The federal TAA program, created in 1974, provides support to those workers who lost their jobs due to foreign trade.  To allow Hostess workers to receive this benefit, the Department of Labor had to determine whether the big layoff event that occurred in January (and caused a run in grocery stores for the snack foods) met the eligibility criteria spelled out in the Trade Act of 1974. The department’s investigation found that increased imports of baked products from other countries contributed to the company's sales declines and workers losing their jobs.  As a result, the TAA eligibility was granted to Hostess workers in 48 states, including the Hostess bakery stores in Modesto and Turlock.

The TAA eligible workers were engaged in activities related to the production, distribution and sale of baked goods such as bread, buns, rolls, snack cakes, doughnuts, sweet rolls and similar products.

 As part of the rules, the TAA program can be implemented if the federal Department of Labor finds that a significant number of workers at the company age 50 or over possess skills that are not easily transferable and that competitive conditions within the industry are adverse.

What do they get?

Those who qualify may receive case management and re-employment services, training in new occupational skills and/or trade readjustment allowances that provide income support for workers enrolled in training. Workers may also receive job search and relocation allowances, and the Health Coverage Tax Credit.

There are three different tracks an unemployed person under the TAA may follow:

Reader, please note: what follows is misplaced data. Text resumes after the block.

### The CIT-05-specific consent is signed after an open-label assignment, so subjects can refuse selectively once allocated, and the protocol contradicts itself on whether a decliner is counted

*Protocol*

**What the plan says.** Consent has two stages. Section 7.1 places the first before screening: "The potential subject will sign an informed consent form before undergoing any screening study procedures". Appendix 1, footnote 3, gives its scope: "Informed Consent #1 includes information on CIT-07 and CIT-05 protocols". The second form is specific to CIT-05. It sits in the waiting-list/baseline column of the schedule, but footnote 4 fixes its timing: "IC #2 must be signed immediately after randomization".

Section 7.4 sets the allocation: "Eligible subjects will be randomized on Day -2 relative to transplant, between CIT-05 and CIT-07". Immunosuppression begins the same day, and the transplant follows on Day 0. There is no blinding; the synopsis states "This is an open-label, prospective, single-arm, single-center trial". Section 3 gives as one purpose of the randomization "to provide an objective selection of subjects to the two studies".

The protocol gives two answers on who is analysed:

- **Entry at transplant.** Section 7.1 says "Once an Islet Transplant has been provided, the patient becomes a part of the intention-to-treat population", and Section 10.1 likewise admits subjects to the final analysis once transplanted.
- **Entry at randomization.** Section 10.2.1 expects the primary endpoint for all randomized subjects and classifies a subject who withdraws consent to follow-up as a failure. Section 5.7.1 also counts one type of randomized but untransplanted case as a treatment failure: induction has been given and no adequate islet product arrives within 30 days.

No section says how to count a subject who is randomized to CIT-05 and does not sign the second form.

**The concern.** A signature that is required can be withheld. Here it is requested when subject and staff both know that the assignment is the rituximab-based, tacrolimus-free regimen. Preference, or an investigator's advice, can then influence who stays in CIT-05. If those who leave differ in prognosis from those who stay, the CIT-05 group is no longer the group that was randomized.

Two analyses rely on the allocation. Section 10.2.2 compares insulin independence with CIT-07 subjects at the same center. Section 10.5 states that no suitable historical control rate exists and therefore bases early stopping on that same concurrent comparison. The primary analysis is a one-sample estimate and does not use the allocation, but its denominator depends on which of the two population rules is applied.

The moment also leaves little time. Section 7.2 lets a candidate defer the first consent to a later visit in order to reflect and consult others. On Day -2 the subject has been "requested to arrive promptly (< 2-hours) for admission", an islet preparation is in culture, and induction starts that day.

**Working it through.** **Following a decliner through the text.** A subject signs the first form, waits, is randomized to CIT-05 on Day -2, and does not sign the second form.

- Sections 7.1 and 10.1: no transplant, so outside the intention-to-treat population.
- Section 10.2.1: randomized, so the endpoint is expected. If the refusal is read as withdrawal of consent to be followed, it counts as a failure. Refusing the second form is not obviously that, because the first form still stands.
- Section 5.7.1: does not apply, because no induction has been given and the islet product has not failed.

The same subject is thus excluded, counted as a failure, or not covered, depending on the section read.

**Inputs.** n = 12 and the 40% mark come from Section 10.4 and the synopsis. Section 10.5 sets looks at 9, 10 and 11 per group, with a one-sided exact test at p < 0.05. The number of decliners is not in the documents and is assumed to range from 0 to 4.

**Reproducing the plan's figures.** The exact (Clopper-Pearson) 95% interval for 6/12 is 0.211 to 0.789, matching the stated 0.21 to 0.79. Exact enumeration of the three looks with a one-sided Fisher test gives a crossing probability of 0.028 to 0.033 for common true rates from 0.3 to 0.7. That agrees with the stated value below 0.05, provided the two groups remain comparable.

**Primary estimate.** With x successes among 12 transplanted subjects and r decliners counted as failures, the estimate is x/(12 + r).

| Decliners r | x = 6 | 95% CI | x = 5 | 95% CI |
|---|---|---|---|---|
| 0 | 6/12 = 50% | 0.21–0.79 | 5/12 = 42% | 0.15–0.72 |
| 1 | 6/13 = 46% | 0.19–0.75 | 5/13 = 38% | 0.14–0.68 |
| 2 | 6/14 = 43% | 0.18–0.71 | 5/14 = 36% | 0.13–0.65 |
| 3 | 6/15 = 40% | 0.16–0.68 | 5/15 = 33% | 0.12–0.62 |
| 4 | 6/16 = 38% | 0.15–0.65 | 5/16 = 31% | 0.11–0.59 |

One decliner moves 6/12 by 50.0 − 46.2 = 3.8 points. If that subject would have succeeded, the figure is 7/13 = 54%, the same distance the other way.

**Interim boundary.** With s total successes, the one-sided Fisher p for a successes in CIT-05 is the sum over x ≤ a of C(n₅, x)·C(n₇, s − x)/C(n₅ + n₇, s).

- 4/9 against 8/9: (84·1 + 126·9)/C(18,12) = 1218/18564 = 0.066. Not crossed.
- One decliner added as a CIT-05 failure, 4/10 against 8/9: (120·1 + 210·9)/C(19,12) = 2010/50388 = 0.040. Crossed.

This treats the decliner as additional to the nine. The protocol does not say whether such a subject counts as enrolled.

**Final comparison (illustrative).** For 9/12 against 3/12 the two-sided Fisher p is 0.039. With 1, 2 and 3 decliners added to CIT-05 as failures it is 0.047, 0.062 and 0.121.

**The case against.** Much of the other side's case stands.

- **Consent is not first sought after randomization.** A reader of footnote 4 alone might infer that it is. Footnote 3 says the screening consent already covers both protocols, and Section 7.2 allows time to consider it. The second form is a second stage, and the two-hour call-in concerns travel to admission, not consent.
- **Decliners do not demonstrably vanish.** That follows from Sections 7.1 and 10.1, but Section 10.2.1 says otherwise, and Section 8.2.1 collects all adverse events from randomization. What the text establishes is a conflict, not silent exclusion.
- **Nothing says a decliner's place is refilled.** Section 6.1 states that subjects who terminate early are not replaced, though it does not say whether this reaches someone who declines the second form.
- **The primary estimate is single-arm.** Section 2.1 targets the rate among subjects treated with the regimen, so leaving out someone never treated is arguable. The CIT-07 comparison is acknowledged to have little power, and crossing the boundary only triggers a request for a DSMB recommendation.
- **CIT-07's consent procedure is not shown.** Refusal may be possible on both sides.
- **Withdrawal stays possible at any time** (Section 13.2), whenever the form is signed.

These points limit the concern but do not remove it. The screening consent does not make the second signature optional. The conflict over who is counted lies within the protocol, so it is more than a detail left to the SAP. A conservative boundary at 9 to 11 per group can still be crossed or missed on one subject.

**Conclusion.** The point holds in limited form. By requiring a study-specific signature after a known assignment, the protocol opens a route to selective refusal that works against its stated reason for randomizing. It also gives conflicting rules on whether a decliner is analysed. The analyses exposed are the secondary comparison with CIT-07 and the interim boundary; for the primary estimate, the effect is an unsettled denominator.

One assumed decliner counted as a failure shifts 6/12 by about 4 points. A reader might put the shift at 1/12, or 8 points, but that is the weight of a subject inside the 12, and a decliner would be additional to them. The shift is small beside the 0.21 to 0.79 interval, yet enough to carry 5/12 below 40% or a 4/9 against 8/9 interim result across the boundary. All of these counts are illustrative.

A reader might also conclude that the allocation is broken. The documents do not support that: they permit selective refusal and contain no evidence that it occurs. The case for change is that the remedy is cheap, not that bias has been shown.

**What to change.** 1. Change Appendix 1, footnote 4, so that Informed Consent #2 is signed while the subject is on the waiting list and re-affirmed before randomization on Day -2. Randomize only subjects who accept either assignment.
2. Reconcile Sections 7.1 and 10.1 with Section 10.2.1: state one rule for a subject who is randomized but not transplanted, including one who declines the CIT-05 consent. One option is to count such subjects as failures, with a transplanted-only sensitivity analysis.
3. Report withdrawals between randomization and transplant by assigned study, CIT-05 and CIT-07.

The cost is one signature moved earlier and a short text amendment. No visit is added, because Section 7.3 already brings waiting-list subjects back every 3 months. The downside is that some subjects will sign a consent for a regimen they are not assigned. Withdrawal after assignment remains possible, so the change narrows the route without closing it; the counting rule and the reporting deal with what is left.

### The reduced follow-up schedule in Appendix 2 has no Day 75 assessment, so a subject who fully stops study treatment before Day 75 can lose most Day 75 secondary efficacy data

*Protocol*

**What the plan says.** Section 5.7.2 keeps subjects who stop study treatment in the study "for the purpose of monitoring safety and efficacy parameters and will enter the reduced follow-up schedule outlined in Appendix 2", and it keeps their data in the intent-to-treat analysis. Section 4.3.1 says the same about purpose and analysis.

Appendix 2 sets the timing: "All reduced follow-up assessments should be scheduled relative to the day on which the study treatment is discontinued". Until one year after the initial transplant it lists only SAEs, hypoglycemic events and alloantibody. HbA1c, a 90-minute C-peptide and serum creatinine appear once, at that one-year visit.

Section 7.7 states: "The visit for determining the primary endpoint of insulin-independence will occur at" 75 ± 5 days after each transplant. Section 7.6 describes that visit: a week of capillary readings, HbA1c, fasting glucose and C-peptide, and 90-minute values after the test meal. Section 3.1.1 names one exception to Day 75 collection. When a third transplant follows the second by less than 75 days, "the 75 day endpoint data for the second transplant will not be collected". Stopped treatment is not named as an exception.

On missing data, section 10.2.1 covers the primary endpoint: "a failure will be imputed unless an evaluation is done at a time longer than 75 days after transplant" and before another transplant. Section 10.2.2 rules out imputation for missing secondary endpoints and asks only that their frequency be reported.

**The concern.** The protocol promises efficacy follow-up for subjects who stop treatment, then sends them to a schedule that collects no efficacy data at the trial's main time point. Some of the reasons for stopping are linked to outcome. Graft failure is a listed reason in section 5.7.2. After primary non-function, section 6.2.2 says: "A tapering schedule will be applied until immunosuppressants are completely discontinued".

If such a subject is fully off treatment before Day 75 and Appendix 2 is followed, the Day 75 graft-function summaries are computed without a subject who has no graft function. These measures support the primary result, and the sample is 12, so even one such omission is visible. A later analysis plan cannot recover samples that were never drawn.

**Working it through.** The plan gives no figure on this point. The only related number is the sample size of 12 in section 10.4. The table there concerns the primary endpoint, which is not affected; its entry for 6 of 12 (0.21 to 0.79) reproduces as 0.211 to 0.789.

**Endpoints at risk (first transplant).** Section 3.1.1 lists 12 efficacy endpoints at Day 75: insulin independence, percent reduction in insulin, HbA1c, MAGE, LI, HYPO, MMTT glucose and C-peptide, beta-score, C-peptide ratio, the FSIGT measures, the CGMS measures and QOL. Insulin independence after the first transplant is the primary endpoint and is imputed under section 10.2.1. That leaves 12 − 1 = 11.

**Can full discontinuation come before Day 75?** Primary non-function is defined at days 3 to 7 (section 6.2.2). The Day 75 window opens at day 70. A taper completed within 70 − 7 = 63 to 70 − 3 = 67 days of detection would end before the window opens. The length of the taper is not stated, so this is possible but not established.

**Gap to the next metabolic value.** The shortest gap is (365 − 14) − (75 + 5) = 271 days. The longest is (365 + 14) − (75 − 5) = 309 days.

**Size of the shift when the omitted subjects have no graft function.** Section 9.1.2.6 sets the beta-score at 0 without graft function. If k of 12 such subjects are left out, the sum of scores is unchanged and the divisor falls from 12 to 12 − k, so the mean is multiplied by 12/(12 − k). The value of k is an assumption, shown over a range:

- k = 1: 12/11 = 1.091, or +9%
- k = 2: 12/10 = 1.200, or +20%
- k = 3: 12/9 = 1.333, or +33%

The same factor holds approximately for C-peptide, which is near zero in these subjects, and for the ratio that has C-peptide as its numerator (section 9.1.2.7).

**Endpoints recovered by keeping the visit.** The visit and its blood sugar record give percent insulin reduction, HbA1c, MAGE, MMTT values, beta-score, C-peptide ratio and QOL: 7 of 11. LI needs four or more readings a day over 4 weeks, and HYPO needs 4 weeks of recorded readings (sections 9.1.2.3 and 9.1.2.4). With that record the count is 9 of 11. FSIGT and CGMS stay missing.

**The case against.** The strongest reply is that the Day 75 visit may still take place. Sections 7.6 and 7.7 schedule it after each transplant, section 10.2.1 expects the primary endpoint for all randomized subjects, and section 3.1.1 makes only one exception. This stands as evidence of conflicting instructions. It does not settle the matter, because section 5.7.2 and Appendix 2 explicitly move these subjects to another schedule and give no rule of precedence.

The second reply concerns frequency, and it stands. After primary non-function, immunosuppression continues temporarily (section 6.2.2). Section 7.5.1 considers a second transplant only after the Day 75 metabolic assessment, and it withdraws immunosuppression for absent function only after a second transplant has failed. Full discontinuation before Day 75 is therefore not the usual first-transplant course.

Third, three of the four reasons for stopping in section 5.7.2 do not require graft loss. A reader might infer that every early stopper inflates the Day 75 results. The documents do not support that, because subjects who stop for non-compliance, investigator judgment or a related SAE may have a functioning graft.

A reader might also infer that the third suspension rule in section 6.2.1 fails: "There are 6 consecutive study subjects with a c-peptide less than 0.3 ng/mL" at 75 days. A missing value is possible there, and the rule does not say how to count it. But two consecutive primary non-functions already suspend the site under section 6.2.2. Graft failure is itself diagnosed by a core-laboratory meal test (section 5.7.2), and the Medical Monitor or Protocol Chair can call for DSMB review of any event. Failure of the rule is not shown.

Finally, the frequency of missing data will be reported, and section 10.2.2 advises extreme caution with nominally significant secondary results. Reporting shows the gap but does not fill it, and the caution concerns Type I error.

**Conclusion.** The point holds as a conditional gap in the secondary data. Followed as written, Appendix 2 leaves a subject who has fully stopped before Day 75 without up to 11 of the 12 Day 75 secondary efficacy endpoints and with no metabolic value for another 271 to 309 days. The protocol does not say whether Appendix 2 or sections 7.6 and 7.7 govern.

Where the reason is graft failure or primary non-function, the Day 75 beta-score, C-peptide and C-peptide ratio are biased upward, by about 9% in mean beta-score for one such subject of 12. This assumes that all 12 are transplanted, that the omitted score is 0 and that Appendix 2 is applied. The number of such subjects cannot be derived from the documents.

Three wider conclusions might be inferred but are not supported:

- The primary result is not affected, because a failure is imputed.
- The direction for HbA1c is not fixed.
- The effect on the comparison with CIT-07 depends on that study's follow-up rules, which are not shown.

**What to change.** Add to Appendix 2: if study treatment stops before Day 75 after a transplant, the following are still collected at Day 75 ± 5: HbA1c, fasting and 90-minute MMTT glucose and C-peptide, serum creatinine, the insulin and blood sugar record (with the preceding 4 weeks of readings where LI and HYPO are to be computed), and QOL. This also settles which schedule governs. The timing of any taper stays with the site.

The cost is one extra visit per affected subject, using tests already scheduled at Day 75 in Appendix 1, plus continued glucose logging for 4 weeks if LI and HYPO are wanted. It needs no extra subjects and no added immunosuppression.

1) Occupational Skills or Vocational Training

•Often offered through a  technical college: this includes college-level degrees or certificate programs along with necessary prerequisite courses through a TAA eligible training provider.

•Apprenticeship programs and skill focus training.

2) Remedial Education

•Remedial Education includes Adult Basic Education often in areas of math, English or reading skills, obtaining a High School equivalency credential (GED or HSED), or pursing a program titled English as a Second Language (or ESL) classes

3) Employer Based Training or On-The-Job (OJT) Training

•Contracts can be established between an employer and the participant of the TAA program to provide for training to take place at the employer site, for a set period of time. Payment is made to the employer to reimburse them for the cost they incur to provide training for their job openings.

While TAA is open to eligible workers of all ages, workers 50 years of age and older may elect to receive Re-employment Trade Adjustment Assistance instead. If a worker obtains new employment at wages less than $50,000 and less than those earned in the trade-impacted employment, the RTAA program will pay 50 percent of the difference between the old wage and the new wage, up to $10,000 over a two-year period. RTAA participants may also be eligible for retraining and the HCTC.

TAA can provide fully funded training, a health coverage subsidy, extended income support, and other benefits to dislocated workers whose companies move production or outsource to another country, or are forced to lay off workers or close plants due to increased imports and foreign competition.

Community Business College has trained students eligible for TAA assistance but usually as a result of manufacturers who moved their plants to other countries.

By the way, the snacks for which they were famous might be making a comeback as the remnants of the Hostess company announced in February that they are close to selling their Wonder Bread brand to Flowers Foods. Can the resurrection of Twinkies be far behind?

For more information on TAA and the range of the Department of Labor's employment and training services, visit the Community Business College educational site at http://www.cbcwebcollege.com/taa.htm .